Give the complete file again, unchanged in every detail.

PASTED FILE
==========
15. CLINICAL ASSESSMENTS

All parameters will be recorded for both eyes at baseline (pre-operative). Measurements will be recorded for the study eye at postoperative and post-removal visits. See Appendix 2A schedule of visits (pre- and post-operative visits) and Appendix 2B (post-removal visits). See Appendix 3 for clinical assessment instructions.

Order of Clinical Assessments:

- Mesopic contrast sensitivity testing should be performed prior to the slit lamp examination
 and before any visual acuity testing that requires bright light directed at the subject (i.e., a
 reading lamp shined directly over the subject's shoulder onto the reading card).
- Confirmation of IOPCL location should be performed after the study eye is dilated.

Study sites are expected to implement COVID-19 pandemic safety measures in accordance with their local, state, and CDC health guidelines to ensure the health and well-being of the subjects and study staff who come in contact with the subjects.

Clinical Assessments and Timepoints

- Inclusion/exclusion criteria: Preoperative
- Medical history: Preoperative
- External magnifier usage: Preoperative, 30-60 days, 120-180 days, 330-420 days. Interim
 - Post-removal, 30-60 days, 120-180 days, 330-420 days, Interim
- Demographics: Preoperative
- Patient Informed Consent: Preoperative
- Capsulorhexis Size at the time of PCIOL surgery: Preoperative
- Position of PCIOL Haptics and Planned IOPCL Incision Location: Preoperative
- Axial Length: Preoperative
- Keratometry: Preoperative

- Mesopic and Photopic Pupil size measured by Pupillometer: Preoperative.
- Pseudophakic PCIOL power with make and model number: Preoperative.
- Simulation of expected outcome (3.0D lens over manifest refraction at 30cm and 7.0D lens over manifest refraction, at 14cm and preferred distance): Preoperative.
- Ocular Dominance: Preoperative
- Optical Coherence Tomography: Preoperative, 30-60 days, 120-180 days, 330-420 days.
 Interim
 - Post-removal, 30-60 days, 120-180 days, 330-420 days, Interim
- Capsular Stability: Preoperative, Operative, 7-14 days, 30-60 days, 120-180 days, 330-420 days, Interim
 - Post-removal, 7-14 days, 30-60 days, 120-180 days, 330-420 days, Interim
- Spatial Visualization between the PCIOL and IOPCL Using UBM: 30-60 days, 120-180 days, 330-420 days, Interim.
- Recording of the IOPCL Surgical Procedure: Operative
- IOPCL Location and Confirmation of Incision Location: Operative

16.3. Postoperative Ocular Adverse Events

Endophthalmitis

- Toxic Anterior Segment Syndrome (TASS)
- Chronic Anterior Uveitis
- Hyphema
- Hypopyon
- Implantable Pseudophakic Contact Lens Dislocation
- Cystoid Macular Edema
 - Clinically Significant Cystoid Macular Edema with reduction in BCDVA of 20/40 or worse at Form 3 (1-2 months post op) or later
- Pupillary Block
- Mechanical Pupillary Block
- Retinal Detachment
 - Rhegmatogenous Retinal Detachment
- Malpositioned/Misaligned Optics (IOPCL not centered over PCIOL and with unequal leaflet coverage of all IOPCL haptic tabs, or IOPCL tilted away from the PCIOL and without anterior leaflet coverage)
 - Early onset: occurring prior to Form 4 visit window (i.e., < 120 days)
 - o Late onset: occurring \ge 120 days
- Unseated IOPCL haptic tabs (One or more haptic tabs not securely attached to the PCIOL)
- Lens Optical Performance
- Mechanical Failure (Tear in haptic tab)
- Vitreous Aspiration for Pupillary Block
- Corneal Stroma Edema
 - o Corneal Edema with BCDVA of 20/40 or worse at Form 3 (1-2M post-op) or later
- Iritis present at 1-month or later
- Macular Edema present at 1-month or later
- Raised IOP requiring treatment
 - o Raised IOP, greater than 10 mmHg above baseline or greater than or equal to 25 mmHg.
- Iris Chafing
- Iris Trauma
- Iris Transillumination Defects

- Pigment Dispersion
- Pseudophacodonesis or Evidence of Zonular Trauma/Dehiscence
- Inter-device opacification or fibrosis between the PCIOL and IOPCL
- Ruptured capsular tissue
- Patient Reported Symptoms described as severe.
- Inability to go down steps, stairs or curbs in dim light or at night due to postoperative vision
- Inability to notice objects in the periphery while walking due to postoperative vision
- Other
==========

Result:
15. CLINICAL ASSESSMENTS

All parameters will be recorded for both eyes at baseline (pre-operative). Measurements will be recorded for the study eye at postoperative and post-removal visits. See Appendix 2A schedule of visits (pre- and post-operative visits) and Appendix 2B (post-removal visits). See Appendix 3 for clinical assessment instructions.

Order of Clinical Assessments:

- Mesopic contrast sensitivity testing should be performed prior to the slit lamp examination
 and before any visual acuity testing that requires bright light directed at the subject (i.e., a
 reading lamp shined directly over the subject's shoulder onto the reading card).
- Confirmation of IOPCL location should be performed after the study eye is dilated.

Study sites are expected to implement COVID-19 pandemic safety measures in accordance with their local, state, and CDC health guidelines to ensure the health and well-being of the subjects and study staff who come in contact with the subjects.

Clinical Assessments and Timepoints

- Inclusion/exclusion criteria: Preoperative
- Medical history: Preoperative
- External magnifier usage: Preoperative, 30-60 days, 120-180 days, 330-420 days. Interim
 - Post-removal, 30-60 days, 120-180 days, 330-420 days, Interim
- Demographics: Preoperative
- Patient Informed Consent: Preoperative
- Capsulorhexis Size at the time of PCIOL surgery: Preoperative
- Position of PCIOL Haptics and Planned IOPCL Incision Location: Preoperative
- Axial Length: Preoperative
- Keratometry: Preoperative

- Mesopic and Photopic Pupil size measured by Pupillometer: Preoperative.
- Pseudophakic PCIOL power with make and model number: Preoperative.
- Simulation of expected outcome (3.0D lens over manifest refraction at 30cm and 7.0D lens over manifest refraction, at 14cm and preferred distance): Preoperative.
- Ocular Dominance: Preoperative
- Optical Coherence Tomography: Preoperative, 30-60 days, 120-180 days, 330-420 days.
 Interim
 - Post-removal, 30-60 days, 120-180 days, 330-420 days, Interim
- Capsular Stability: Preoperative, Operative, 7-14 days, 30-60 days, 120-180 days, 330-420 days, Interim
 - Post-removal, 7-14 days, 30-60 days, 120-180 days, 330-420 days, Interim
- Spatial Visualization between the PCIOL and IOPCL Using UBM: 30-60 days, 120-180 days, 330-420 days, Interim.
- Recording of the IOPCL Surgical Procedure: Operative
- IOPCL Location and Confirmation of Incision Location: Operative

16.3. Postoperative Ocular Adverse Events

Endophthalmitis

- Toxic Anterior Segment Syndrome (TASS)
- Chronic Anterior Uveitis
- Hyphema
- Hypopyon
- Implantable Pseudophakic Contact Lens Dislocation
- Cystoid Macular Edema
 - Clinically Significant Cystoid Macular Edema with reduction in BCDVA of 20/40 or worse at Form 3 (1-2 months post op) or later
- Pupillary Block
- Mechanical Pupillary Block
- Retinal Detachment
 - Rhegmatogenous Retinal Detachment
- Malpositioned/Misaligned Optics (IOPCL not centered over PCIOL and with unequal leaflet coverage of all IOPCL haptic tabs, or IOPCL tilted away from the PCIOL and without anterior leaflet coverage)
 - Early onset: occurring prior to Form 4 visit window (i.e., < 120 days)
 - o Late onset: occurring \ge 120 days
- Unseated IOPCL haptic tabs (One or more haptic tabs not securely attached to the PCIOL)
- Lens Optical Performance
- Mechanical Failure (Tear in haptic tab)
- Vitreous Aspiration for Pupillary Block
- Corneal Stroma Edema
 - o Corneal Edema with BCDVA of 20/40 or worse at Form 3 (1-2M post-op) or later
- Iritis present at 1-month or later
- Macular Edema present at 1-month or later
- Raised IOP requiring treatment
 - o Raised IOP, greater than 10 mmHg above baseline or greater than or equal to 25 mmHg.
- Iris Chafing
- Iris Trauma
- Iris Transillumination Defects

- Pigment Dispersion
- Pseudophacodonesis or Evidence of Zonular Trauma/Dehiscence
- Inter-device opacification or fibrosis between the PCIOL and IOPCL
- Ruptured capsular tissue
- Patient Reported Symptoms described as severe.
- Inability to go down steps, stairs or curbs in dim light or at night due to postoperative vision
- Inability to notice objects in the periphery while walking due to postoperative vision
- Other